Verbal Associates

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  • Our communication extends far beyond the words we say. It's laced with subtle vocal cues that paint a richer picture of our message — this is the realm of verbal associates.

Kinds of Verbal Associates

Verbal associates are audible signals that, while not technically classified as body language or nonverbal communication, play a crucial role in conveying meaning beyond spoken words. These elements add richness and depth to our speech, often expressing emotions, attitudes, and intentions that words alone cannot fully capture.

Verbal associates differ significantly from the spoken words themselves, each contributing unique layers of meaning. Unlike body language, verbal associates are entirely audible. They encompass the vocal variations that accompany our speech, influencing how our message is perceived. According to Chapman (2010), some notable examples of verbal associates include:

  1. Pitch: The constant musical note of the voice, which can convey different emotional states and nuances.
  2. Pace: The speed or rate of talking. A faster pace might indicate excitement or urgency, while a slower pace can suggest thoughtfulness or hesitation.
  3. Volume: Ranging from whispering to shouting, volume can signal intensity, urgency, or confidentiality.
  4. Volume Variation: Changes in volume throughout phrases or longer passages of speech, which can emphasize certain points or emotions.
  5. Intonation and Musicality: How the pitch changes according to what is being said, adding expressiveness and helping to convey questions, statements, or emotions.
  6. Timbre: The quality or sound of the voice, and how it changes. Timbre can reflect emotions, moods, and individual vocal characteristics.
  7. Emphasis: The stressing of syllables, words, or phrases to highlight important information or convey emotions.
  8. Projection: The extent to which the voice is projected. Speaking with lots of projection might indicate confidence or addressing a large group, while mumbling could suggest shyness or uncertainty.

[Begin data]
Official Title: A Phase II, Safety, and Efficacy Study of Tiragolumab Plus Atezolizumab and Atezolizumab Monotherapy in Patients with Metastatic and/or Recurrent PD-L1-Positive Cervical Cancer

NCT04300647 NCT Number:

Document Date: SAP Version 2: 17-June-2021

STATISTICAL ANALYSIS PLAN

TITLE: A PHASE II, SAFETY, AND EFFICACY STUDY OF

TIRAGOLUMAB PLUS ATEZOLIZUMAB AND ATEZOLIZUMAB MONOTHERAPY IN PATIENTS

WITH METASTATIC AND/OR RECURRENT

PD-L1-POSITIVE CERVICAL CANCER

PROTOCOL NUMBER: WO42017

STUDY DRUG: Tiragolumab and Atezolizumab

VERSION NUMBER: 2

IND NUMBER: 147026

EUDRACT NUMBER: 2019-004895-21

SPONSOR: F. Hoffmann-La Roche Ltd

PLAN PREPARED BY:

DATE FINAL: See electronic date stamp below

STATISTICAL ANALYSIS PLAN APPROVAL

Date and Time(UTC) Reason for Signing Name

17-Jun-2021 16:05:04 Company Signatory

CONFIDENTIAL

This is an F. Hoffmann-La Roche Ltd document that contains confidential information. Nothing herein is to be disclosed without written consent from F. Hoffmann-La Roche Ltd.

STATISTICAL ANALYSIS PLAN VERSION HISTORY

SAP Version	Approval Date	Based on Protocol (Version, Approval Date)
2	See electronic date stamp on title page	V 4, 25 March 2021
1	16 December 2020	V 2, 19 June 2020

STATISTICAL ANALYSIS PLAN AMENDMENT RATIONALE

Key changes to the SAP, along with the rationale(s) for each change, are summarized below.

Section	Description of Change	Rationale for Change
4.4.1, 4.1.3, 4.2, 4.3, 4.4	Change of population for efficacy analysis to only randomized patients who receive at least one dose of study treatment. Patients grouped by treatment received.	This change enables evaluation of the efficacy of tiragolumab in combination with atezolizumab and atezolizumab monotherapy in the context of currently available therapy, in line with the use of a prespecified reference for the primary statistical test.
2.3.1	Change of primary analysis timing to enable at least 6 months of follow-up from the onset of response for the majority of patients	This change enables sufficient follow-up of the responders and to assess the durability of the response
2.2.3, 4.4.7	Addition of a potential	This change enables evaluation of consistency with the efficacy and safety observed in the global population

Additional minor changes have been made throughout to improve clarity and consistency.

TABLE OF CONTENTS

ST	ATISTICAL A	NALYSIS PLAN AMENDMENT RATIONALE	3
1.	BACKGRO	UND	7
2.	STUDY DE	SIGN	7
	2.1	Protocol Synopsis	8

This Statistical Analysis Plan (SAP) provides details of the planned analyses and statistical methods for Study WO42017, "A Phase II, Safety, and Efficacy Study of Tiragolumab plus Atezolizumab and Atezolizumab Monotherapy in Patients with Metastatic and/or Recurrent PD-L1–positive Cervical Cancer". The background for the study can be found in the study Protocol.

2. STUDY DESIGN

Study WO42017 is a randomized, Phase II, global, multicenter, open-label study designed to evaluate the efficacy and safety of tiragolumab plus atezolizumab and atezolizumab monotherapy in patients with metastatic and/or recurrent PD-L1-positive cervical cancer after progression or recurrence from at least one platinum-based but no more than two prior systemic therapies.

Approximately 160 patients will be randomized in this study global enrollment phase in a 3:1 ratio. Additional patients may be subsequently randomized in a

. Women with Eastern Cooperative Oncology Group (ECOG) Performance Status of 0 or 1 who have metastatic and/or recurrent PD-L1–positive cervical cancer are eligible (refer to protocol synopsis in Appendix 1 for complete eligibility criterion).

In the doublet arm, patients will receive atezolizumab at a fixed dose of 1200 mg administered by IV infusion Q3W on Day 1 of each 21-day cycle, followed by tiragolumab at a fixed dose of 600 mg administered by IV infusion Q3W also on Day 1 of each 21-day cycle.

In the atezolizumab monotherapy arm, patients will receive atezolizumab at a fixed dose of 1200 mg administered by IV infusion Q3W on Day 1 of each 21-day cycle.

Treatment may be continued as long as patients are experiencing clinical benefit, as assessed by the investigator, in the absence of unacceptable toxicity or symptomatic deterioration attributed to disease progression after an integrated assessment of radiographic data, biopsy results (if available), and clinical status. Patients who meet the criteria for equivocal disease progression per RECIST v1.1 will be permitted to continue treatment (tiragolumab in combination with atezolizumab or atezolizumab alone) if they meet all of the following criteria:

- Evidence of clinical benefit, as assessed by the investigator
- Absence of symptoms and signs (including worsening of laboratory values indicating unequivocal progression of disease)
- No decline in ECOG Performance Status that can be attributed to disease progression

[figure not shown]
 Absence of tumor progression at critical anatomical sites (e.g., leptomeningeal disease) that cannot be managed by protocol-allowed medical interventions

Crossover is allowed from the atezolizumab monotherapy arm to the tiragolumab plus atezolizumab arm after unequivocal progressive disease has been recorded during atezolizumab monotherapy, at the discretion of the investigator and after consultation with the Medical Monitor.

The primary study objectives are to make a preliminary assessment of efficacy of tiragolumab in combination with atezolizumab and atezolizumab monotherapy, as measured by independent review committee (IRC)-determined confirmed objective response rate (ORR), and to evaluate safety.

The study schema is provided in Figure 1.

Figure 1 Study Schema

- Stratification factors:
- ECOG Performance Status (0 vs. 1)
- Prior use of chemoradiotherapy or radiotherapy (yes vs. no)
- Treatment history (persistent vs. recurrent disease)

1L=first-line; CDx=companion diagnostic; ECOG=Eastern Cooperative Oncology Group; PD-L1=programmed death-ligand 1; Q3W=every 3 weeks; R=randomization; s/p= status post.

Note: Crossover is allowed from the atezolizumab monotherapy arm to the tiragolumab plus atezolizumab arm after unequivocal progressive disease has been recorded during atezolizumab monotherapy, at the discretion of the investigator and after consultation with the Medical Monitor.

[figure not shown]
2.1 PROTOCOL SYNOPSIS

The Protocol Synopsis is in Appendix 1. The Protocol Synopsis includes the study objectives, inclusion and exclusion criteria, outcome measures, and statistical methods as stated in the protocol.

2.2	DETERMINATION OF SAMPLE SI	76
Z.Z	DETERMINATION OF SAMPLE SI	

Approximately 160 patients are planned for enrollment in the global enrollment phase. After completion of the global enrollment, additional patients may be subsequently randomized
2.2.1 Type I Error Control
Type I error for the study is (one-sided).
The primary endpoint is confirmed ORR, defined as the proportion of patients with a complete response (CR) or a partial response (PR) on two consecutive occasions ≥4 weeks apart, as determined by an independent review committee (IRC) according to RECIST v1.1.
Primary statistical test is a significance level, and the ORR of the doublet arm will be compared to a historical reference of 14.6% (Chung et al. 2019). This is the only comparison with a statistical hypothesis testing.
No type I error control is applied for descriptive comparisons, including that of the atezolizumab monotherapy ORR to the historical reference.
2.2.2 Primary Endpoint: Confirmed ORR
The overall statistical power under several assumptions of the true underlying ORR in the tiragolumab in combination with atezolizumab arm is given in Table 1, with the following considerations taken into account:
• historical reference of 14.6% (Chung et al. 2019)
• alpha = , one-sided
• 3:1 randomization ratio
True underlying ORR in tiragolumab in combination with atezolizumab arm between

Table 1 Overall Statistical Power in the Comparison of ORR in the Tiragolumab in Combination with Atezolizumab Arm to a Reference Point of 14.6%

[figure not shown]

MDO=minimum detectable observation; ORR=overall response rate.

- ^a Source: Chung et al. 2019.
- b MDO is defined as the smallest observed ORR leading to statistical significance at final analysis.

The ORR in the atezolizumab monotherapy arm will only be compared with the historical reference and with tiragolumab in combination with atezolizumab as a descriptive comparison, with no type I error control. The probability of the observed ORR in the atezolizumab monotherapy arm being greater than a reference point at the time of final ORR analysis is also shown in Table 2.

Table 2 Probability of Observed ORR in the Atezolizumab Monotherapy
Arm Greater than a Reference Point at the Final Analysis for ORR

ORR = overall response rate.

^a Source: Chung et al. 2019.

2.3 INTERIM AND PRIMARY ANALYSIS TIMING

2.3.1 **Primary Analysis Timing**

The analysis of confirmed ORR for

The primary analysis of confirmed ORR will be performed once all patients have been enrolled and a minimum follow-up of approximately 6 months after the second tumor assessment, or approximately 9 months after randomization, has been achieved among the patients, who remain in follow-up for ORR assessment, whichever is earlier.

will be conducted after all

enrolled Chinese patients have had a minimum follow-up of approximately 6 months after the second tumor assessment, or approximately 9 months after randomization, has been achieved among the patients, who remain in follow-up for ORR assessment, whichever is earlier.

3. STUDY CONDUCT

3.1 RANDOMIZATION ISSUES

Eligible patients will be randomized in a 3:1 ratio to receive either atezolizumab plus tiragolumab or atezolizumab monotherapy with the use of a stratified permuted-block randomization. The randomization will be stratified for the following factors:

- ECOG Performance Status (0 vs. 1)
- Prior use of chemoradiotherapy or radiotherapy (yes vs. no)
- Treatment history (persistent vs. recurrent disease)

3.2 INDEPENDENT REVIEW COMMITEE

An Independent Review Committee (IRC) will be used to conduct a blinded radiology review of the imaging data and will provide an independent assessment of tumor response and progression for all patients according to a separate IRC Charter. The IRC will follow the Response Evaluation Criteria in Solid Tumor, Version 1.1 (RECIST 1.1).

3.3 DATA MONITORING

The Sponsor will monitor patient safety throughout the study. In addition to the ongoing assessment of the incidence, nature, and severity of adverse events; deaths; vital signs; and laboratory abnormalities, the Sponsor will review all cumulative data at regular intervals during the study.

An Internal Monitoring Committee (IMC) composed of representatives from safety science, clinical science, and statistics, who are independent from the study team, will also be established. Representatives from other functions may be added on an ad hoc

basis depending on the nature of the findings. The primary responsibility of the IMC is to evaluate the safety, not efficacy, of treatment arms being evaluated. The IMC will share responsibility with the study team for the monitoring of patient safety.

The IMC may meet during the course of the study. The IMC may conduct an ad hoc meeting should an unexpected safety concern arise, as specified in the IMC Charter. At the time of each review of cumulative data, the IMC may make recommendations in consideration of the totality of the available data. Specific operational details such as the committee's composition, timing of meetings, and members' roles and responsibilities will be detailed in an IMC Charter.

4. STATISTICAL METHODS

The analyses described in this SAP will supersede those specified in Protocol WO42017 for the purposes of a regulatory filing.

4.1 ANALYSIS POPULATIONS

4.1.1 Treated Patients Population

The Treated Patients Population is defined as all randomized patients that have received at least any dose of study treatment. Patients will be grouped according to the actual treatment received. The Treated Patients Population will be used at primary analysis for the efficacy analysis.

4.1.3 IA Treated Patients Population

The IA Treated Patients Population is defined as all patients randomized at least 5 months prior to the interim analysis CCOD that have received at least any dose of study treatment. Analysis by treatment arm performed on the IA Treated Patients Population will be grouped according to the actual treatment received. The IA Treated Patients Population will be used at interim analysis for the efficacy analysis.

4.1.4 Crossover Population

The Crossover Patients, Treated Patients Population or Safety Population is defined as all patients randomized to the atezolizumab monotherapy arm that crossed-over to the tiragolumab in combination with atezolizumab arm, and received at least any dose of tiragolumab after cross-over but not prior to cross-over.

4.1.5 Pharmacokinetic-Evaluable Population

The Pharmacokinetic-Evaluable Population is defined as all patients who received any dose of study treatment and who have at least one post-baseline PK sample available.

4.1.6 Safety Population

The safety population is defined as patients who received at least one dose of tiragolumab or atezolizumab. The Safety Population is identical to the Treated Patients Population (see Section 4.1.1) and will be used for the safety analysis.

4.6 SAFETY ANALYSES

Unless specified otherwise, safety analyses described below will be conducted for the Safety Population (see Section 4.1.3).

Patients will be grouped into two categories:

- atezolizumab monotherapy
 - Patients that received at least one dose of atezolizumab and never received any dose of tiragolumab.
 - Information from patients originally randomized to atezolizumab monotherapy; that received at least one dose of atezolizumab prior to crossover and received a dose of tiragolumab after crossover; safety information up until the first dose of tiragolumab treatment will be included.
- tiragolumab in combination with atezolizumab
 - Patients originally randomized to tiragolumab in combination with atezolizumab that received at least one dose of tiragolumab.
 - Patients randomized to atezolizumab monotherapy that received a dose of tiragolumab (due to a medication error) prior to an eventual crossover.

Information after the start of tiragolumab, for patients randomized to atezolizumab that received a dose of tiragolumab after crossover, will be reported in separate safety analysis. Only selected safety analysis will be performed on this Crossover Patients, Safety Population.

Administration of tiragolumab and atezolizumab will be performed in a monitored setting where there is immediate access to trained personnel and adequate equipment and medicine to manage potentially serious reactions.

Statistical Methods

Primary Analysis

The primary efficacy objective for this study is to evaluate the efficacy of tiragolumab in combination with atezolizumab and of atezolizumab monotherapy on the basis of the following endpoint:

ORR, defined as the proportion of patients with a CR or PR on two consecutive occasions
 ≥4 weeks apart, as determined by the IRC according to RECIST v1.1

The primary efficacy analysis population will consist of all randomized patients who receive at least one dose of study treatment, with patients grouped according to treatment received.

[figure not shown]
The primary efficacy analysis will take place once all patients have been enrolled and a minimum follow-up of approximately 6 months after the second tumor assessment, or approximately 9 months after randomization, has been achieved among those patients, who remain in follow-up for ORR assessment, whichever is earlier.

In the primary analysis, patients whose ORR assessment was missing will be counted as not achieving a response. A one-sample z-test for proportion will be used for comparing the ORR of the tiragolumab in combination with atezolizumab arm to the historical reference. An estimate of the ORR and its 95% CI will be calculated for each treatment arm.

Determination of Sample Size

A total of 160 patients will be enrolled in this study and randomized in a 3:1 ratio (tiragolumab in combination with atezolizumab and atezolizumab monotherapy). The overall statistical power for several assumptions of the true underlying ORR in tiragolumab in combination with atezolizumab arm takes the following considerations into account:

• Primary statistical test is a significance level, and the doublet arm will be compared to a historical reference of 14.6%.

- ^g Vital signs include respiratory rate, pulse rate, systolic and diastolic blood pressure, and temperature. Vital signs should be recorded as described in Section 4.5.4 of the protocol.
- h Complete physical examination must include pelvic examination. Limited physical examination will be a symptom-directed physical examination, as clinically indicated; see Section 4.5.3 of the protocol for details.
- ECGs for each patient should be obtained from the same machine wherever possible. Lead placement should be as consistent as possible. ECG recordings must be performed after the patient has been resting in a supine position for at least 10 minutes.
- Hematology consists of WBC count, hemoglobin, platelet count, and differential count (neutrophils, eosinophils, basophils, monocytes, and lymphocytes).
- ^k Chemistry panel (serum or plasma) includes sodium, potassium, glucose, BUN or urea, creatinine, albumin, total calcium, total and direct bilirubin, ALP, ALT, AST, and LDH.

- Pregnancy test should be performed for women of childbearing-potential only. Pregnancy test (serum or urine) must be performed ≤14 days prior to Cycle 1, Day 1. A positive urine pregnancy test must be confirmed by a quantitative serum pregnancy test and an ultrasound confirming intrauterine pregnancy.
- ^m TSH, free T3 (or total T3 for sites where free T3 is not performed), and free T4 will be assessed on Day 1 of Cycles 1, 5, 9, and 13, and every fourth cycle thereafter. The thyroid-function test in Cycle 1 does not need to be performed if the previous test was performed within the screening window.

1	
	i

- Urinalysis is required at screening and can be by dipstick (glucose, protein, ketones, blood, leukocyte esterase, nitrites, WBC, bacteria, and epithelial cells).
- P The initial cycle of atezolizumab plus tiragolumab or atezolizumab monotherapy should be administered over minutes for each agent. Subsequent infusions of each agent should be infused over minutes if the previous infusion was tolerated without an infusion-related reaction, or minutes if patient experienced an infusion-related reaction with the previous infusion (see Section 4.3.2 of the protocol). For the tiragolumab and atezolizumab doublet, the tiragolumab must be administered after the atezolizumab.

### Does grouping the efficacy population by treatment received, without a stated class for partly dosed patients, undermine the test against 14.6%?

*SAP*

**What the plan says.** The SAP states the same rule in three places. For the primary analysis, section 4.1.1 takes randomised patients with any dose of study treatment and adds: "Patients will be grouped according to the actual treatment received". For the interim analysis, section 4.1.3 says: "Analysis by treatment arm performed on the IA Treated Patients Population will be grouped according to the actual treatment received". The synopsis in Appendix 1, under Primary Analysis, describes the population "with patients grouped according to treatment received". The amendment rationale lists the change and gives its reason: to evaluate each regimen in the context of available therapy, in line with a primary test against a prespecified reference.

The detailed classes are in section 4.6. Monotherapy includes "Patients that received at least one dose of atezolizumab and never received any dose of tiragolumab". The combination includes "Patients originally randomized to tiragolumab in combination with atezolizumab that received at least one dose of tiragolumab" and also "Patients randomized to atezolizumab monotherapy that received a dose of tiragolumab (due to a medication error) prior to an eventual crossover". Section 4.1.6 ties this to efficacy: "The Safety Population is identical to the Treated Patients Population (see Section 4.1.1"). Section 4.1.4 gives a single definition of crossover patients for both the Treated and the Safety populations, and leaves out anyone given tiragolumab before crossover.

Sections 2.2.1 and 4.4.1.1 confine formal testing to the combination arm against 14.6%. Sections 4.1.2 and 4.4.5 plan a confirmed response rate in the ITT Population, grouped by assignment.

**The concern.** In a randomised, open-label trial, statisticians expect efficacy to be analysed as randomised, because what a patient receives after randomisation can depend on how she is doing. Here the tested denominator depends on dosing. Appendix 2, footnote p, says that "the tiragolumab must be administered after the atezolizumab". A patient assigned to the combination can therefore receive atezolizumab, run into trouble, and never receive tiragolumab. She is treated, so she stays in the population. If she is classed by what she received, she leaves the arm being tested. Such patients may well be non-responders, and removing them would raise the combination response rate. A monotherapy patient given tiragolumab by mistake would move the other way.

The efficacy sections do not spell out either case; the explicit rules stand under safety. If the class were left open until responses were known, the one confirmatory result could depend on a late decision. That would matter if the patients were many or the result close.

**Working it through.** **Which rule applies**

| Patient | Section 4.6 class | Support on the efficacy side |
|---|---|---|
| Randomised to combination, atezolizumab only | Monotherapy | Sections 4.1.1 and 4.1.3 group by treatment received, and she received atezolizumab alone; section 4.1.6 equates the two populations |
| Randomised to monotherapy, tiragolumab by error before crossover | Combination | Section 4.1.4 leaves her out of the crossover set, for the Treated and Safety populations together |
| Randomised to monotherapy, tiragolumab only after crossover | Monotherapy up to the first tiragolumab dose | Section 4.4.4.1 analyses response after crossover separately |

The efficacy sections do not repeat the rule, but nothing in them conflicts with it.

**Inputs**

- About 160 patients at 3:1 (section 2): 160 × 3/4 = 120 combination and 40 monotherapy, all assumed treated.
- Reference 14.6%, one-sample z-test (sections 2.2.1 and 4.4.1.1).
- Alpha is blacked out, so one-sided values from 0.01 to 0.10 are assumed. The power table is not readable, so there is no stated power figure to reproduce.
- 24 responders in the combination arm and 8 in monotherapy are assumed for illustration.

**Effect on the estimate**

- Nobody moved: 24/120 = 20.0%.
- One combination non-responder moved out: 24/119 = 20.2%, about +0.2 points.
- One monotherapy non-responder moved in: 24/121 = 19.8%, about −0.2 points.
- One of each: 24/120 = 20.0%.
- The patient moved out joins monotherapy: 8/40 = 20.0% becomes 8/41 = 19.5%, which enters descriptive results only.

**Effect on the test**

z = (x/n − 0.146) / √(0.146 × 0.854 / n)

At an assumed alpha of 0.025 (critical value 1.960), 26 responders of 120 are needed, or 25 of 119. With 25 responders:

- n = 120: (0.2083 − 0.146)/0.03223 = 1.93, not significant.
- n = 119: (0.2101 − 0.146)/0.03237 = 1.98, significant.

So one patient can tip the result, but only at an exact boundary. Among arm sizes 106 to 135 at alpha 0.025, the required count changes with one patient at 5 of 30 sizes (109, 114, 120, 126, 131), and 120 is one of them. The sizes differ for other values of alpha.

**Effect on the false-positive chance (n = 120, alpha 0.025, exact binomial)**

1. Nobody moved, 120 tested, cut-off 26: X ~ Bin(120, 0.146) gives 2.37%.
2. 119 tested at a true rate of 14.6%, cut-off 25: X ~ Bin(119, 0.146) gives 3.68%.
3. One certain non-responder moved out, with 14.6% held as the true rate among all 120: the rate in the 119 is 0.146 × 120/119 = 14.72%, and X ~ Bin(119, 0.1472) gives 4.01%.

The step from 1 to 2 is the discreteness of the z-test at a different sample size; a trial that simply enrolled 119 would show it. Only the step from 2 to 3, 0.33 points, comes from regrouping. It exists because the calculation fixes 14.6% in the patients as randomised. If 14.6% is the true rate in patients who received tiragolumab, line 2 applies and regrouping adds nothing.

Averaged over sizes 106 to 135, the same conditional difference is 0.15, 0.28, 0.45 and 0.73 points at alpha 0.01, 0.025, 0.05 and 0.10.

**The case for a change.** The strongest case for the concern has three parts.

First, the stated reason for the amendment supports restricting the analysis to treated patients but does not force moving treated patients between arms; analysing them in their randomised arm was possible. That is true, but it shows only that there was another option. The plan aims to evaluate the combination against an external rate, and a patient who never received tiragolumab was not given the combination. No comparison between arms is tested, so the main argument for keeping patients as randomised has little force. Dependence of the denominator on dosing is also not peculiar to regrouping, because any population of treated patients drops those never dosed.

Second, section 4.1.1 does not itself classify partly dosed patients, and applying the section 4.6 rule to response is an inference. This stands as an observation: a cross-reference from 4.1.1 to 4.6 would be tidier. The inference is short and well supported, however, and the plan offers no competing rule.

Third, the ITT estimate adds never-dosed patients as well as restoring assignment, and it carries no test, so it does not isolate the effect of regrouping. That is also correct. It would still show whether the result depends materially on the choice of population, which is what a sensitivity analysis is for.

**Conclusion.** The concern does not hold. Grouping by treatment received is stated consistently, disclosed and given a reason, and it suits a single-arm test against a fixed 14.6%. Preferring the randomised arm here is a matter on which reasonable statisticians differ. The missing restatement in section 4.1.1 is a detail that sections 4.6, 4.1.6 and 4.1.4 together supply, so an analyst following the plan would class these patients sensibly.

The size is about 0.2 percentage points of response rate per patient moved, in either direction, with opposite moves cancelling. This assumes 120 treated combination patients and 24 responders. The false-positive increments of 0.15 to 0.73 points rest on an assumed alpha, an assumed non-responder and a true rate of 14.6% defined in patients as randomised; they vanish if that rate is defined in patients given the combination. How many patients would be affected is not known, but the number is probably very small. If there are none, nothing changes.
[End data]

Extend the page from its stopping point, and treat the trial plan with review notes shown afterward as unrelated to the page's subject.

9. Silences and Hesitation: Pauses and moments of silence that can indicate contemplation, hesitation, or a deliberate emphasis.
  10. Fillers: Common verbal fillers (e.g., “um,” “er”) that often indicate thinking or uncertainty.
  11. Breath Sounds: Intakes and exhalations of breath (e.g., gasps, tuts) that can convey surprise, disapproval, or other reactions.
  12. Speech Habits: Repeated phrases like “I think...,” “You know...,” or “Like...” which can indicate speech patterns or thought processes.
  13. Laughing and Giggling: Laughter interspersed within speech or as separate signals, such as nervous laughter, which can convey various emotions.
  14. Accents and Dialects: Regional or cultural variations in speech that can indicate background or identity.
  15. Accent Affectations: Received or conditioned accents, sometimes exaggerated for effect, such as a 'telephone voice' or a voice used when speaking to authority figures.
  16. Speech Mistakes: Errors like spoonerisms, malapropisms, or mispronunciations that can sometimes convey anxiety or nervousness.
  17. Drying Up and Stuttering: Pauses due to being lost for words, or stuttering, which is distinct from a stammer, indicating nervousness or other emotions.
  18. Over-Talking: Speaking excessively to fill a silence, often indicating nervousness or a desire to dominate the conversation.
  19. Interrupting: Cutting in while someone else is speaking, which can indicate enthusiasm, impatience, or lack of social awareness.
  20. Holding Back: Hesitation or reluctance to speak, suggesting the speaker has something to say but is unwilling to say it.
  21. Coughs and Grunts: Non-verbal sounds that can suggest discomfort, hesitation, or an attempt to get attention.
  22. Belching and Burping: Often unintentional but can sometimes carry social or cultural meanings.
  23. Whistling: Can indicate a range of emotions, from happiness to impatience.
  24. Tongue Clicking and Teeth-Sucking: Sounds made with the mouth that can express impatience, annoyance, or contemplation.

Understanding and recognizing these verbal associates can significantly enhance communication skills. By paying attention to these vocal elements, one can gain deeper insights into the speaker’s emotional state, intentions, and underlying messages, leading to more effective and empathetic interactions.

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  • References
    • Body Language: A Guide for Professionals, by Hedwig Lewis

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